Despite its 4000-year old history, famine and drought have clouded opinion on Ethiopia, its timber processing heritage another obscure fact. Wood-Mizer Africa’s Robert Moxham uncovers a bustling Ethiopia where timber is a key trading commodity.
Ulrich Pasch’s import export agency – IPC Ethiopia, is one of a number of similar outfits that keeps Ethiopia's small but bustling economy going.
Based in Ethiopia’s capital Addis Ababa, Pasch teams up with business partner Elias Kassahan to source goods from across the globe, his longstanding agreement with Wood-Mizer and the mills sourced from Poland an important adjunct of his total portfolio.
Neighbouring Djibouti serves as Ethiopia’s link to the rest of the world, the Gulf of Aden that it borders onto allowing for the bulk of the goods that reach Ethiopia.
Ethiopia’s on-going trade deficit’s is grim testimony of its limited internal manufacturing capacity, imports remaining the mainstay of its local economy.
Pasch’s enterprise finds rewarding opportunities in this convoluted trading landscape, his association with Wood-Mizer Poland and now also with Wood-Mizer Africa seeing him sourcing regular container loads of portable sawmills from Wood-Mizer’s manufacturing and administrative base in Kolo, Poland. These mills together with a smattering of other mill brands brought into Ethiopia, provide for the bulk of the planked timber produced there.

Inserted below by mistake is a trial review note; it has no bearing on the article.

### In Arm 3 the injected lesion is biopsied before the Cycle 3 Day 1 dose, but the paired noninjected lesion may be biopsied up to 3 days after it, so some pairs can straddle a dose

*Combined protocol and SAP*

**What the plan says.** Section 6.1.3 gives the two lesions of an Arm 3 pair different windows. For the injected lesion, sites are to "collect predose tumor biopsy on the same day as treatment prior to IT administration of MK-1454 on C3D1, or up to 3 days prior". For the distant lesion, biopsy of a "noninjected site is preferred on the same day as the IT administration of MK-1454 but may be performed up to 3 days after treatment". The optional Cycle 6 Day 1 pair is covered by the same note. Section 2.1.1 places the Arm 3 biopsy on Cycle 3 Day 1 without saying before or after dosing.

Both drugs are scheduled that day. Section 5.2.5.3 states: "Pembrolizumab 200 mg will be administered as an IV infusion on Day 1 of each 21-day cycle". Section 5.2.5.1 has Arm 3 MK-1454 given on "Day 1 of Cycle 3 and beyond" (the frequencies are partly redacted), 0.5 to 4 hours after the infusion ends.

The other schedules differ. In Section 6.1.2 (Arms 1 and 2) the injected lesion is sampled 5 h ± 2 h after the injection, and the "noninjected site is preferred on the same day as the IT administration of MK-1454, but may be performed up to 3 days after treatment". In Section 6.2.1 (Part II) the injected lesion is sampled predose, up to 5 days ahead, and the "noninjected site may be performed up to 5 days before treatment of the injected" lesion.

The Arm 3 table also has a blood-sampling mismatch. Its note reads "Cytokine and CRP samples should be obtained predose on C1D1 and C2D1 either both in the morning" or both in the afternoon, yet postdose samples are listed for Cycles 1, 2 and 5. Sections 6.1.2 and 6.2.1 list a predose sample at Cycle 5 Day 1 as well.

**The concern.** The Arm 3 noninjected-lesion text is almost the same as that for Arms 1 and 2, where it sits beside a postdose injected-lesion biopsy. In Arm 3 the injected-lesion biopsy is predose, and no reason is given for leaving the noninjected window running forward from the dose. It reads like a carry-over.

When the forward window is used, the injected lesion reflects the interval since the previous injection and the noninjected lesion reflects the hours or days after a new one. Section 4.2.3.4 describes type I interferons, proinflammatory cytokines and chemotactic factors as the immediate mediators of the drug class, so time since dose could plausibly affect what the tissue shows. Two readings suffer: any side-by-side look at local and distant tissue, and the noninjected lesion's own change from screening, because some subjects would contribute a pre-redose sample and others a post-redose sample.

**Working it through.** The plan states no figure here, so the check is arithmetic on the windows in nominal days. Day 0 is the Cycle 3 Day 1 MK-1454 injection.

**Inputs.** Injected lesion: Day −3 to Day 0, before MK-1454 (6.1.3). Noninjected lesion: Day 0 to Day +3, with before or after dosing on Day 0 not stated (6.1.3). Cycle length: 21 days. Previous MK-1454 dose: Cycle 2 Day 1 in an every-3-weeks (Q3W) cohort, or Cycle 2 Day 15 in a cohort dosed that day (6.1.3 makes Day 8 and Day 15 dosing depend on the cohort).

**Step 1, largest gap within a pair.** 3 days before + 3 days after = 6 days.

IPC’s relationship with Wood-Mizer Africa has grown consistently over time, this increased confidence in Wood-Mizer Africa’s ability to service IPC’s needs seeing the invitation extended to Rob Moxham to run the blade seminar reported on here.
The seminar also represented a coo of sorts as Ethiopian sawmillers are legendary for their secrecy.
The seminar saw them dropping their guard slightly to not only inform counterparts on trade secrets but to also receive
instruction on modern, best practice saw blade maintenance principles which will add to their general competencies and strengthen the decades-old colloquial knowledge on blade maintenance passed from one generation to the next.
A key adjunct of IPC’s endeavours in Ethiopia via the Wood-Mizer range stocked has also been the impact that the introduction of the tech there has had on the lives of individuals willing to invest in the new technology.
This is a recurring theme in Africa where the high costs of setting up sawmills together with low levels of tech savvy has seen Africa increasingly having to depend on imports of beneficiated timber products, this against the backdrop of massive log exports from the continent to offshore destinations where beneficiation can happen.
The increasing availability of the sawmilling tech such as Wood-Mizer and the after-sale service now matching this, has announced a distinctive break with this notion. A new breed of sawmillers from Africa is now embracing the tech and beneficiating locally to not only benefit the continent but ultimately their own families.
The thin kerf technology that underpins Wood-Mizer’s range also holds the promise of available log resources now being used much better than in the past when circular capacity dominated and recovery rates of 25% was considered par for the course and the rest ended up in waste heaps.
The trip to Ethiopia by Wood-Mizer Africa’s Robert Moxham served a threefold purpose.